California is one of the nation’s top states for cattle ranches. The state’s industry reported $2.1 billion in sales in 2010, part of the national total of $74 billion. Poultry, which includes egg production, had $721 million in sales in the state that year, and hogs and pigs had $66 million in sales; both industries are much smaller in California compared with operations in other states.
“If the rains don’t come, it could be one of the worst things I face in my lifetime,” said David Pitman, owner of Pitman Family Farms, which raises free-range chickens, turkeys and ducks in Fresno.
“I’ll be very careful about the number of chickens I’ll have,” Pitman said. “I don’t want to overproduce. And with our costs here, we’ll see what we can do to be more efficient.”
Pitman said he expects poultry to be priced 15% higher at grocery stores — and even that might not be enough to buffer the drought’s economic blows.
Other poultry producers fear outright shuttering of operations if feed prices remain high, said Bob Shipley, president of the Squab Producers of California, a cooperative of squab farmers in the San Joaquin Valley.
“We will shrink dramatically,” Shipley said. “By how many, I can’t tell you, but if we’re looking at $10 [a bushel] corn, I can’t envision, at this point, what percentage will drop out. Once you get to a certain point, if growers can’t afford it, growers will slowly wind down.”
And for farmers of squab, young pigeons sold as an exotic dish at high-end restaurants, there are few alternatives for feed. Their broods’ diet consists of almost 90% corn.
“We are a group of 70 independent farmers buying on the spot market from local feed mills,” he said. “We’re vulnerable to the daily spot market.”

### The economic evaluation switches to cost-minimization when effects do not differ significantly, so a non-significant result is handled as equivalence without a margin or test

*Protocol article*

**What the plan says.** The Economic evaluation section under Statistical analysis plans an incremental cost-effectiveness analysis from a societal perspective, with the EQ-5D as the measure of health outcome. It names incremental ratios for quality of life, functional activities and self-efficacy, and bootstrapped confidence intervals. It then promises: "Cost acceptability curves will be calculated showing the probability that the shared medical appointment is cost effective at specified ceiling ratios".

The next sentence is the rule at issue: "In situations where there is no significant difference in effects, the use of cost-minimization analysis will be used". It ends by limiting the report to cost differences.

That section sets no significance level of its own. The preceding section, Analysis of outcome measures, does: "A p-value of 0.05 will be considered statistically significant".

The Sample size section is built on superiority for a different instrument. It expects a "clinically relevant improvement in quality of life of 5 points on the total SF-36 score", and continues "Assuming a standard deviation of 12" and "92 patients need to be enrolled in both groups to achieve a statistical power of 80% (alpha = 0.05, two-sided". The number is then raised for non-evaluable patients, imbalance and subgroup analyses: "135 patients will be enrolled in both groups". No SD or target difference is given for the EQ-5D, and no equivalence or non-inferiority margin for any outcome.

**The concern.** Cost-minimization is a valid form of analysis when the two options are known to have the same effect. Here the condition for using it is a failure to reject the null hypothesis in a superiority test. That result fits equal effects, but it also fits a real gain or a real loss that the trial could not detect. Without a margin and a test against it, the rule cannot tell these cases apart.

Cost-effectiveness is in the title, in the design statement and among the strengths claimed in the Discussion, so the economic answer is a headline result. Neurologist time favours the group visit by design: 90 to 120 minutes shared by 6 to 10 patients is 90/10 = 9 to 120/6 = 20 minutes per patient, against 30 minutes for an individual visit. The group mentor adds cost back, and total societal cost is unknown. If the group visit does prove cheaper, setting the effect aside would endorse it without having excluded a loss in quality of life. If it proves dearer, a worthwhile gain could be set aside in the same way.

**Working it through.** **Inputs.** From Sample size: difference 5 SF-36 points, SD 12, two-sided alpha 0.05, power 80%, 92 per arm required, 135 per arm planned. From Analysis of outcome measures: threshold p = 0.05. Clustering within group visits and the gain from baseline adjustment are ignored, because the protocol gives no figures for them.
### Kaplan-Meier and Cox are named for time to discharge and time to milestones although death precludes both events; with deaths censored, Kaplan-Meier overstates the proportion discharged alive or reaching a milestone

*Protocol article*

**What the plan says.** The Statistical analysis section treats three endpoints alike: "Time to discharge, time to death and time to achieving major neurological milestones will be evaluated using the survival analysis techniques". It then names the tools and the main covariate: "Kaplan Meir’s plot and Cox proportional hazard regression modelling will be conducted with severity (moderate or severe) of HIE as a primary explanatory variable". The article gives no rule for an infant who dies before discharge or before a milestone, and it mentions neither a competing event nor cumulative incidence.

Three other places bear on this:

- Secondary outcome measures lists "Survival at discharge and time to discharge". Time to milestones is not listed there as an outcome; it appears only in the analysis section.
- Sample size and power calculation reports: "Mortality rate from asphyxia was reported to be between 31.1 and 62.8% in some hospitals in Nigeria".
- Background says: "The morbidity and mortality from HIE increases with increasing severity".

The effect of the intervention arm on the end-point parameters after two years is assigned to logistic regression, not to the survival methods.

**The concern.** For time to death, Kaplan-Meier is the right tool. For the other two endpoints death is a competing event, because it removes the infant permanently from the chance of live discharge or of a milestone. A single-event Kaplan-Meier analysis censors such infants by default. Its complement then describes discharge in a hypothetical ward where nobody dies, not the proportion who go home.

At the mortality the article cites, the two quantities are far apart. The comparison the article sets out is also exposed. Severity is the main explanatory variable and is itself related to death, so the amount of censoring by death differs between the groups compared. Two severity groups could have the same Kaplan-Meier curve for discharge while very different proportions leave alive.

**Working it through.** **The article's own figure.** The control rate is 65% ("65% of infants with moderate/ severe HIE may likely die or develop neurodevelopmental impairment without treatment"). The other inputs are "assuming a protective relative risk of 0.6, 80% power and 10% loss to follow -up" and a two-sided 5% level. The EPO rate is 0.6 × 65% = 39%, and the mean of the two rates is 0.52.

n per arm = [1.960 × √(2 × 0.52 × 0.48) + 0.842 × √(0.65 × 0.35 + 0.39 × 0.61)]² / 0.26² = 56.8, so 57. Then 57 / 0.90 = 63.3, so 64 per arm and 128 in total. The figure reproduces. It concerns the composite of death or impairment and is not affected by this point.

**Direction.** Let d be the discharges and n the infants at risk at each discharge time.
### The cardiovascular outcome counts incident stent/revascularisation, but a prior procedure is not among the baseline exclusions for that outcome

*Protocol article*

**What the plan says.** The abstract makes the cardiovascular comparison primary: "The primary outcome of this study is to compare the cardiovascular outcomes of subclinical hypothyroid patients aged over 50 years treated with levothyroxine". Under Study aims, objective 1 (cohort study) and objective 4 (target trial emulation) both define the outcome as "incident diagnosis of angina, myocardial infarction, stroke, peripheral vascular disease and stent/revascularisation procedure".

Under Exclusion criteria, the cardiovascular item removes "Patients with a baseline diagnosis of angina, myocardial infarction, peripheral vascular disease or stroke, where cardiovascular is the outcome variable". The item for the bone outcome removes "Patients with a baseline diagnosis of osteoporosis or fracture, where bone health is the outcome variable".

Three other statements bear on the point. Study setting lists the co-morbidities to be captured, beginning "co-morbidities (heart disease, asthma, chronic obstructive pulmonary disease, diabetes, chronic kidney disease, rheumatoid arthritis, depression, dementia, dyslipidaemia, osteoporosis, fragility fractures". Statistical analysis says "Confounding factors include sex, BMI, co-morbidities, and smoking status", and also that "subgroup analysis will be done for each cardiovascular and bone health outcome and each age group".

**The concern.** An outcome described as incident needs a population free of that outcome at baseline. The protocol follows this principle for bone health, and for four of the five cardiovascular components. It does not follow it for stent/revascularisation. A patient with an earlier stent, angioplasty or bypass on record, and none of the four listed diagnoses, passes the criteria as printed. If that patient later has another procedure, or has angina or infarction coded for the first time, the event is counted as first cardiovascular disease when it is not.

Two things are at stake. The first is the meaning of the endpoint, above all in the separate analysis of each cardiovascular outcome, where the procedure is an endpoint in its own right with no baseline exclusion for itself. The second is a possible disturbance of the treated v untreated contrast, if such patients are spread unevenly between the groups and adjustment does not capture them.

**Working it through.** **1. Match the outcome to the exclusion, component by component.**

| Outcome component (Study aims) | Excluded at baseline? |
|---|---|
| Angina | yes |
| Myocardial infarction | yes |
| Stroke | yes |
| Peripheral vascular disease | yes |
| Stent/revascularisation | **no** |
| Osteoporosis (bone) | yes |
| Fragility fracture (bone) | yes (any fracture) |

The state’s dairy farmers, which have struggled in recent years after a 2009 milk price crisis, also are feeling the pinch.
Ray Souza, a dairyman in Turlock with about 900 cows, said rising feed costs have been eating away at his profit. He said he hopes the price of milk stays high enough to keep farmers’ profit margins strong. But even that may not be enough. Some farmers may be forced to sell cows for beef production.
“Some will want to get out to keep some of their equity,” Souza said. “We’re going to see some farmers exit.”
A persistent drought compounds a problem already besetting farmers, they and agriculture economists said. About a third of the country’s corn is diverted to produce ethanol under federal renewable energy standards. Ethanol production already had driven up the price of corn in recent years.
“The ethanol policy is a bad idea because the impacts of a drought are much more severe than it used to be,” said Colin Carter, a UC Davis agriculture economist.
Livestock producers have lobbied for changes to the ethanol policy, but to no avail. The ethanol issue underscores the severity of the problems in the animal industry, said Bill Mattos, president of the California Poultry Federation.
“When you have the drought adding to the uncertainty of prices, plus ethanol production,” he said. “You have the perfect storm to devastate the livestock industry.”